The Supreme Court and Affirmative Action

The way to stop racial discrimination, Chief Justice Roberts has said, “is to stop discriminating by race.”

The Supreme Court will yet again revisit affirmative action this term, and almost surely outlaw it. Affirmative action in school admissions (and also workplace hiring) is intended to rectify the disadvantage certain minorities (mainly Blacks) have suffered due to past unequal treatment. For all that America has done to fix it, it’s a reality that that past, which included slavery, still causes lingering disadvantage. One glaring example is that schools for Black kids are too often shamefully substandard, handicapping their future prospects. Applied to such students, compensatory affirmative action, in college admissions, makes some sense.

There are two offsetting considerations. One is a tendency to stigmatize the achievements of Blacks as not truly earned but rather the results of preferential treatment. The other is the resentment created in whites; the idea that they are being discriminated against, disadvantaged unfairly, in favor of people not deserving on their merits.

Asian-American students have a particular beef. Tending to excel academically, they claim that if school admissions were strictly merit-based, more of them would get in; but colleges apply tacit quotas to avoid being swamped with Asian-American students.

“Reverse discrimination” is not a completely baseless idea. For every applicant admitted to a college there must be one rejected who would otherwise have made the cut. The “reverse discrimination” of affirmative action has provoked a backlash and the rise of white nationalism, a very bad thing for the country.

Meantime, it cannot be said that affirmative action in college admissions has been a great success at rectifying the kind of racial disadvantage described above. If you simply give extra points to an applicant for being Black, you are going to admit mostly Blacks from middle and upper class families who were thus able to build good resumes, while still excluding the really disadvantaged ones from poor backgrounds. Who, of course, also face financial obstacles to attending college.

So in fact, while colleges and universities have broadly succeeded in achieving racial diversity in student bodies, they have blatantly failed at socio-economic diversity. The overwhelming majority of students are from middle and (especially) upper class families; very few from disadvantaged ones.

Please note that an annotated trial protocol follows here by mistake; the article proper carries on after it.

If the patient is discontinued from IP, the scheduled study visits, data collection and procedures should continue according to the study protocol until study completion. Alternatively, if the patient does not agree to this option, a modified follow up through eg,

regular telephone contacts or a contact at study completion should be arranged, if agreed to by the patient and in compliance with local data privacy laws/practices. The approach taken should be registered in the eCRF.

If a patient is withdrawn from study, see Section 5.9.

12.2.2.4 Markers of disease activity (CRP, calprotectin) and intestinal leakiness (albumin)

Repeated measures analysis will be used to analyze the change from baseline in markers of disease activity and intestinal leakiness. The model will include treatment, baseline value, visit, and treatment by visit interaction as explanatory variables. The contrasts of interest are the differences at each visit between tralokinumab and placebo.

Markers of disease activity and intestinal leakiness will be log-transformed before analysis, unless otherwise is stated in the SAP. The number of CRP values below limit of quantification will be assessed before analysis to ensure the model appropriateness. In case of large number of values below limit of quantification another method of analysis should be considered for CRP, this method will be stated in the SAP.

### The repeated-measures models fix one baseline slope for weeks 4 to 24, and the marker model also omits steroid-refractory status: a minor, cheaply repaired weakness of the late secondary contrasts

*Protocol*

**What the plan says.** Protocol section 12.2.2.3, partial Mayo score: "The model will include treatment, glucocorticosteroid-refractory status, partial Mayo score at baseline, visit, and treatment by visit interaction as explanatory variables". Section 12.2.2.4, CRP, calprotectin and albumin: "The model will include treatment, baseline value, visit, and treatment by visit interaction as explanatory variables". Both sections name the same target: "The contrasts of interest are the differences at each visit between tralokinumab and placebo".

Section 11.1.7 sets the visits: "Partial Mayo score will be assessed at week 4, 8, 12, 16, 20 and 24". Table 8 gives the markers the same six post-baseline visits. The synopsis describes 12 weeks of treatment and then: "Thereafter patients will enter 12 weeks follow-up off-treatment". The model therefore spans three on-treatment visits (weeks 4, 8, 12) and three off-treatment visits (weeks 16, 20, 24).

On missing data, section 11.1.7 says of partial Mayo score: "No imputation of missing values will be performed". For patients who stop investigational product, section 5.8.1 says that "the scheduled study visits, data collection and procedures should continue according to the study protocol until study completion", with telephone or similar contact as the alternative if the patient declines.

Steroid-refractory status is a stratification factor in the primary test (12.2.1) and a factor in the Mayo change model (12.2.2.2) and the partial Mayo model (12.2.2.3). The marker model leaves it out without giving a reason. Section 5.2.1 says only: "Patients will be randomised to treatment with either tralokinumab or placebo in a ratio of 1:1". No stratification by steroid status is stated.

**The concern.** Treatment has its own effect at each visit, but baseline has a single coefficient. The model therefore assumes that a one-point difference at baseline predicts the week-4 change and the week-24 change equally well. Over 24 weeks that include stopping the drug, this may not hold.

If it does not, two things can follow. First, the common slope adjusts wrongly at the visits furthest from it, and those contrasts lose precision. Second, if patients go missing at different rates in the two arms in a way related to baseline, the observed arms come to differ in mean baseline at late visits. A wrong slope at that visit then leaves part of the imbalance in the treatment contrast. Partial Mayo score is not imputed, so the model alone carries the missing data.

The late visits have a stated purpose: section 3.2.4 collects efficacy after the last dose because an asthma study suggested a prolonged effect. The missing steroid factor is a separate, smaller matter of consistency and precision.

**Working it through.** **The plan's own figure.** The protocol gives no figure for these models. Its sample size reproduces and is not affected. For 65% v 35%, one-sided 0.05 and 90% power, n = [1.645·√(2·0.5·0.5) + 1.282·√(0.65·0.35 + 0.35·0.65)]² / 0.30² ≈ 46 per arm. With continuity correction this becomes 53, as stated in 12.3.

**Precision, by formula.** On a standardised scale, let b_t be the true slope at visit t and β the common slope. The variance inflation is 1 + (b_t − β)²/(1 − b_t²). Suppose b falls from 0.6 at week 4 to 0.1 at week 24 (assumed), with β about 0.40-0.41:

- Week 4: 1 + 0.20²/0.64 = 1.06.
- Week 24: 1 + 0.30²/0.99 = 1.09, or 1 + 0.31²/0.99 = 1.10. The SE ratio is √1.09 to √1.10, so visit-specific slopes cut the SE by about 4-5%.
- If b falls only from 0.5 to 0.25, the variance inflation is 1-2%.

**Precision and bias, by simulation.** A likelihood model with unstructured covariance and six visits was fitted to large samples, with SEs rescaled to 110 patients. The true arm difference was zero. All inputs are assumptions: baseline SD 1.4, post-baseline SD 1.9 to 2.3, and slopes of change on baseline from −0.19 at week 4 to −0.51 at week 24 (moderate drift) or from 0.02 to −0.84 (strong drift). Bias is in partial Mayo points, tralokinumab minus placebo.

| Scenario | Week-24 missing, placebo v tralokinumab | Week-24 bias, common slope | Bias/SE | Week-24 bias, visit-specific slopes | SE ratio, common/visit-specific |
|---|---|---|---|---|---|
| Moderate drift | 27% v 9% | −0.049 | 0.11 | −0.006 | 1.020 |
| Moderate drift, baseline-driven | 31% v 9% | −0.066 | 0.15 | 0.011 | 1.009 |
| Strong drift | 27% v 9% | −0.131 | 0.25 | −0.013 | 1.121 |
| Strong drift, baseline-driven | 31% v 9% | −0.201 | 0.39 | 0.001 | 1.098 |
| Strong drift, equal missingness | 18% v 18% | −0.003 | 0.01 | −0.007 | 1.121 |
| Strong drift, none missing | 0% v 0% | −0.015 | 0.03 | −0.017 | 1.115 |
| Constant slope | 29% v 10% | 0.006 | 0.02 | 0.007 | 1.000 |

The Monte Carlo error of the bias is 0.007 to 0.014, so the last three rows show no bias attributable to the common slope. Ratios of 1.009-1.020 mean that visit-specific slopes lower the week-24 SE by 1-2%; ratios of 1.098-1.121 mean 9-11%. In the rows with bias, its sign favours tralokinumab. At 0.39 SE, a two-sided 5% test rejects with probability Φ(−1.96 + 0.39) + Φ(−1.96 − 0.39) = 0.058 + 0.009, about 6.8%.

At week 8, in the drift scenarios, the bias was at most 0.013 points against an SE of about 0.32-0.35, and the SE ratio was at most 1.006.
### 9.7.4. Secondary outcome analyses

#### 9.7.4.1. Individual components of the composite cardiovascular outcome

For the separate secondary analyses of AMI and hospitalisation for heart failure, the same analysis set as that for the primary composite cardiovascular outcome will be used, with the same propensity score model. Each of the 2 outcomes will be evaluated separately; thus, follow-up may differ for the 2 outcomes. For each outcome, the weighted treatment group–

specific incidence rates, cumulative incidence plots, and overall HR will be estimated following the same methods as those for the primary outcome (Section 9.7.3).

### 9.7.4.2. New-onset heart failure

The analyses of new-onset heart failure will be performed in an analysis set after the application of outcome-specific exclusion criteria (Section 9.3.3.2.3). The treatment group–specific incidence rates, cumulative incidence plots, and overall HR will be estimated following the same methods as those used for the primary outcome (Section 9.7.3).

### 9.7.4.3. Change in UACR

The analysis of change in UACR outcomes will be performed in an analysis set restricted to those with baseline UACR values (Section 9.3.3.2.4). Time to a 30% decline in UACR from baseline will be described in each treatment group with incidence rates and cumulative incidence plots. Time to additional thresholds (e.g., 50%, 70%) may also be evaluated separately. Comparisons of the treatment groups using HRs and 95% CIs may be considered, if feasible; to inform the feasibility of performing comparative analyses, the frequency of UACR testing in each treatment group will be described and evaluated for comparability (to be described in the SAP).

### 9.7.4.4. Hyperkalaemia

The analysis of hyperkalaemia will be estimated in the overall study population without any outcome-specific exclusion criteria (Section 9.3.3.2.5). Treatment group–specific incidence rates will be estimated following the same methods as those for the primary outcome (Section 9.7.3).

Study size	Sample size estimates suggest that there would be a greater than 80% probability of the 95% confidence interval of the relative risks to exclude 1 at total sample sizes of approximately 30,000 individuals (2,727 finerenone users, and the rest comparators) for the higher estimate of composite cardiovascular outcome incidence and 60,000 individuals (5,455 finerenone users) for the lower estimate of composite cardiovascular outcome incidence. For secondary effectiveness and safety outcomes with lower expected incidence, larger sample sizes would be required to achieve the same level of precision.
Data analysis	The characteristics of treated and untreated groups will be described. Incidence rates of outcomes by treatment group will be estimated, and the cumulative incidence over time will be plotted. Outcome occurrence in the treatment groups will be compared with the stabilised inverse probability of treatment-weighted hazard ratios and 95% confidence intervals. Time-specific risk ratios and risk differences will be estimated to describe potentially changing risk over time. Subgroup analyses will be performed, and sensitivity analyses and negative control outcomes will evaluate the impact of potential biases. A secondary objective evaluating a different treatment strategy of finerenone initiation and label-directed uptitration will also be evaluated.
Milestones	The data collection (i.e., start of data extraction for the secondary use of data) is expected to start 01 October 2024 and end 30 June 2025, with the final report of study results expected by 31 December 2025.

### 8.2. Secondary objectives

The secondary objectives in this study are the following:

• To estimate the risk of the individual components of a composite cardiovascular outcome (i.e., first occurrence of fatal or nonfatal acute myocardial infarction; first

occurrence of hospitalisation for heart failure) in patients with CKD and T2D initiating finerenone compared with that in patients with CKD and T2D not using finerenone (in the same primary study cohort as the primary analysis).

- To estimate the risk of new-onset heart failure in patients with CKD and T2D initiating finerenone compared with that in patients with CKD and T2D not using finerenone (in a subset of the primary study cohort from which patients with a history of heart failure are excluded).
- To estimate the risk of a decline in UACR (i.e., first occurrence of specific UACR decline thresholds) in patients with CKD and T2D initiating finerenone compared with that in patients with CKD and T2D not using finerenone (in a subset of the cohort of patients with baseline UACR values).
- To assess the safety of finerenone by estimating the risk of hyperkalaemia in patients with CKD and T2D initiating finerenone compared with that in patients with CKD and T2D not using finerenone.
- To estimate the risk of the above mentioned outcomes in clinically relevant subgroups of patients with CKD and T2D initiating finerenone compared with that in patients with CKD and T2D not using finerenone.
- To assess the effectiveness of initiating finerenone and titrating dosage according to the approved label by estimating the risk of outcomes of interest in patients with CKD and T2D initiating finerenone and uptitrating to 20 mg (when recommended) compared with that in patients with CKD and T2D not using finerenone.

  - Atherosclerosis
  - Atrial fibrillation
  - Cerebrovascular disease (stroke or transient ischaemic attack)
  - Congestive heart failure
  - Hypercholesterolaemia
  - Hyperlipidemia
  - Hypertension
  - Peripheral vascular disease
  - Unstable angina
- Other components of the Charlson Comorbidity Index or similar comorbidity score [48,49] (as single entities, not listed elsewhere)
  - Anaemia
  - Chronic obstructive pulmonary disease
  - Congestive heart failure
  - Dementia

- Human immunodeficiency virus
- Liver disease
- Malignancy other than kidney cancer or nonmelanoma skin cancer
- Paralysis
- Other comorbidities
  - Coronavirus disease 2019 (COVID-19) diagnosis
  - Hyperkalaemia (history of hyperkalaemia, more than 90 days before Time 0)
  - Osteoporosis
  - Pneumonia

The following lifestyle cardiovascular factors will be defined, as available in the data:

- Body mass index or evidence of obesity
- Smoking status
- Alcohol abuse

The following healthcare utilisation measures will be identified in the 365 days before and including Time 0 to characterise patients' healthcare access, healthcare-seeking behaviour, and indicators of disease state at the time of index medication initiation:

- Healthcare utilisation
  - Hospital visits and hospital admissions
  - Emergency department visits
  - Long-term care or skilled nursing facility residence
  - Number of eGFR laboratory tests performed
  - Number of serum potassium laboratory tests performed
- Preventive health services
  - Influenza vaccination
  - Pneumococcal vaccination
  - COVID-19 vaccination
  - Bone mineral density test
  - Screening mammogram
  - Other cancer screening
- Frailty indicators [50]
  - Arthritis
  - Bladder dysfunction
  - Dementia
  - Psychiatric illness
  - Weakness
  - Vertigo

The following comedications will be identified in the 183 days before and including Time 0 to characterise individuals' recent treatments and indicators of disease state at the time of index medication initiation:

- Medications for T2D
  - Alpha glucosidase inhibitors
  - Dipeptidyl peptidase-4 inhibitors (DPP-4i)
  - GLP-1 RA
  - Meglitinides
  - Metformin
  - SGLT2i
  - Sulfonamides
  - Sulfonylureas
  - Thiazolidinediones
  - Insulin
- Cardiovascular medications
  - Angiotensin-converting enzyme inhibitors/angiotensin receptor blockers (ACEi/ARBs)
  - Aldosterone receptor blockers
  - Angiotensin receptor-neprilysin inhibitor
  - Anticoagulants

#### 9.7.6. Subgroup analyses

It would be no tragedy for that kind of affirmative action to be outlawed by the Court. Though it must be said — why should racial preferences be disallowed, when so many other sorts of preferences remain — notably “legacy” admissions for the children of alumni and donors. Those too are a big factor behind the mentioned socio-economic imbalance in student bodies. And there’s surely less justification for such preferential treatment than there is for the racial sort.

If higher education wants true “diversity” among students, extra points should be given not to race simpliciter but, rather, to students who come out of disadvantaged circumstances and crappy schools and who nevertheless manage, against all odds, to build at least a halfway decent record of achievement. Giving those students a leg up would be the kind of “affirmative” action that will advance true justice and also make a better America.

Surely the Supreme Court’s decision should allow for that. If only the Court were sane.

3 Responses to “The Supreme Court and Affirmative Action”

  1. Scott Perlman Says:

    I have always supported the concept of affirmative action and the reasons for its implementation. The concern I have is that it is an initiative with no measurement system. How do we determine its effectiveness? If it was effective, wouldn’t there be a data point at which time it would be ended because it would no longer be needed?
    I agree with your point that it should be provided to students who come out of disadvantaged circumstances.

  2. Lee Says:

    One idea, which isn’t flawless but merits further consideration IMHO, is the “top 10%” rule. If you are top 10% at your school then that should go a long way towards getting you into “affirmative action” programs. As pointed out, many schools attended by marginalized populations (including by race or by economic status) are substandard, but the kids who make it to the top 10% are demonstrating that they have what it takes to succeed.

  3. Lee Says:

    Alas, even among rich people, being Black (or Spanish speaking or Muslim or trans or rural or …) is an impediment to success. The ideal solution is to remove that effect, but let’s not let perfect be the enemy of good. Until we get closer to equality, we need some system to compensate people for being members of marginalized populations.

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